Thanks for taking the time to read this ebook! I hope it’s helpful on your language learning journey. Best of luck! -David Snopek .

Part I Theory 8 .

If you’ve been following Linguatrek. you probably already know my whole story! But if you don’t know me. my blog. Inspired by his success in language learning.Chapter 2 My story I’ve been writing and recording videos about language learning. David was able to achieve a rather high level of proficiency in Polish using a non-traditional method. language teacher. and Bibliobird. As an adult. WI. he created Linguatrek to share the experience with others. in fact. programmer. Polish (due to distant Polish ancestors who immigrated to the USA about 100 years ago). here’s a quick official bio: David Snopek is an American entrepreneur. Though his last name is. USA. and language learner born and raised in Milwaukee. Polish and American culture for more than three years. 9 . he grew up speaking only one language: English. a web application to help Poles learn English.

For a total of six years. I want to help you find your method. Like many Americans. There isn’t only one right method for learning a language. learned a ton of grammar.1 My failures The truth is that I failed to learn several languages before I ultimately succeeded in learning Polish. and took . But the best method for you depends a lot on YOU. I want to show you how to learn another language in an enjoyable. 2. I studied Spanish in grade school and high school.Figure 2. Why? Because I’ve been there! I once needed the same type of help and advice. sang songs. language learning is my true passion and writing this ebook is another way to share my passion with others! In this ebook. fast and effective way. I played games. and your personal preferences. Some methods will be more efficient than others.1: Photo of me! Unofficially.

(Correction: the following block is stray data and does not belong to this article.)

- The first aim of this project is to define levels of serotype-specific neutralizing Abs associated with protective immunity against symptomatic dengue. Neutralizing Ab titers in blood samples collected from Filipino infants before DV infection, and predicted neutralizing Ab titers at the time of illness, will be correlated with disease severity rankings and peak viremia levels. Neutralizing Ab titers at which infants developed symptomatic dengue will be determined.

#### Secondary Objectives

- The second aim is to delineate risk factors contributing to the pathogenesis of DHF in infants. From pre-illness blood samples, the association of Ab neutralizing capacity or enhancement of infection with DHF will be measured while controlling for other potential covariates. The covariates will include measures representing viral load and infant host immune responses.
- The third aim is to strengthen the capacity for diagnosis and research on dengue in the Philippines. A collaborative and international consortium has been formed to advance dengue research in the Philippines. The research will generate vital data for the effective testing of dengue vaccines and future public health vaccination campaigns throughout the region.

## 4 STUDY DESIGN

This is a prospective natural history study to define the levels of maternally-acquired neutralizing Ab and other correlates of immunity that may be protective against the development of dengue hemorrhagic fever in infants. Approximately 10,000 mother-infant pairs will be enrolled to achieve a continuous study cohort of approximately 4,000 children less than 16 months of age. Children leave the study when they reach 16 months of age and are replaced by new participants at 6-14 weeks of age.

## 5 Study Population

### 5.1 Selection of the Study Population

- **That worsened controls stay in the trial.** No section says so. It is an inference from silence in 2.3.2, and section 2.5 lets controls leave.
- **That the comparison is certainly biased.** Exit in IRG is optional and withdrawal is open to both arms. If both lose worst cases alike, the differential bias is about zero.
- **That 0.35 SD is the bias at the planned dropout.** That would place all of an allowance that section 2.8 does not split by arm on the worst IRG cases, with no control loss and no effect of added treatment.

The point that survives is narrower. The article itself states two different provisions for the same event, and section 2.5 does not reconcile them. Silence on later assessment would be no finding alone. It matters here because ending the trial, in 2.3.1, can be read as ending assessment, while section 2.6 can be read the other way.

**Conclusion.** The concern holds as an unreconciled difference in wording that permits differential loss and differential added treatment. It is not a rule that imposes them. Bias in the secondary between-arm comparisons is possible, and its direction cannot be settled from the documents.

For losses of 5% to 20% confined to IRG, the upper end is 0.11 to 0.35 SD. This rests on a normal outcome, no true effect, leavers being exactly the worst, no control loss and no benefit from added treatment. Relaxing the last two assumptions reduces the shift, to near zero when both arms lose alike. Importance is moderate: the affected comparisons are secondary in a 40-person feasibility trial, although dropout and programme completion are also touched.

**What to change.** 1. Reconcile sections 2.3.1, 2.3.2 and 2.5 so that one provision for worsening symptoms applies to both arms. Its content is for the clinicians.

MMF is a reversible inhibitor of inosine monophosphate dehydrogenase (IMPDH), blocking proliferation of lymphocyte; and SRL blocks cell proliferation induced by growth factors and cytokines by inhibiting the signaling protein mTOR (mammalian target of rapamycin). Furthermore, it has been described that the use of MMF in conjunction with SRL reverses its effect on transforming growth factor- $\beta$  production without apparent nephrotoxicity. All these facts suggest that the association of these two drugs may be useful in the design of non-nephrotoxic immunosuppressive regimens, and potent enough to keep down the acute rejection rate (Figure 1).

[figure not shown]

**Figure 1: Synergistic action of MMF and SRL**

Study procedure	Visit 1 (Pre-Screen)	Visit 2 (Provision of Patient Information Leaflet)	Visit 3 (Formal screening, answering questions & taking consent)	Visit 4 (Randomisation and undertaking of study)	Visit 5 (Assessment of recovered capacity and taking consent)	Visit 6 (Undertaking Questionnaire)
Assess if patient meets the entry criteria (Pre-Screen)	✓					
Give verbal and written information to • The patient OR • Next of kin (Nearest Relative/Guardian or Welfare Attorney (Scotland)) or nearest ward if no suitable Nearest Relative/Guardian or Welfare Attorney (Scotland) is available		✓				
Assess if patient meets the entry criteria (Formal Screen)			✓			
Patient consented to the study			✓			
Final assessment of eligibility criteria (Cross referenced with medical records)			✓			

but much like my Spanish course. One of them invited me to go with him to visit his family in Belarus and Russia. I’d better learn some Russian!” So I signed up for a Russian language course at the local university. I decided that I have no talent for languages and therefore I am incapable of learning one. I went to Russia with my friend and it was really fantastic! My language ability was terrible. When we came back. I made several Russian-speaking friends. Unfortunately. I continued taking Russian courses for the next two years. I enjoyed the course. After SIX years! I talk to people every day who had the same experience with Spanish or English or French or whatever they were learning. . After a year.some tests. I thought. However. I failed to learn how to do more than pass a grammar test. But like most of my peers. I did everything the teacher said and actually got very good scores. 2. I never got very good and I was getting increasingly frustrated. the experience was enough for me to catch the language learning and traveling bug. At that point. as an adult. They studied in school for 5 or 10 or 15 years. what an amazing opportunity! I’ll be able to see and experience life from the perspective of the residents of these countries. “Wow.2 Finding motivation Later. And besides what’s the point? Why even learn Spanish anyway? At the time I had no idea and no real motivation to keep trying. we learned grammar. but they still can’t order in a restaurant or watch a movie without subtitles or have a casual conversation with a native speaker. grammar and more grammar.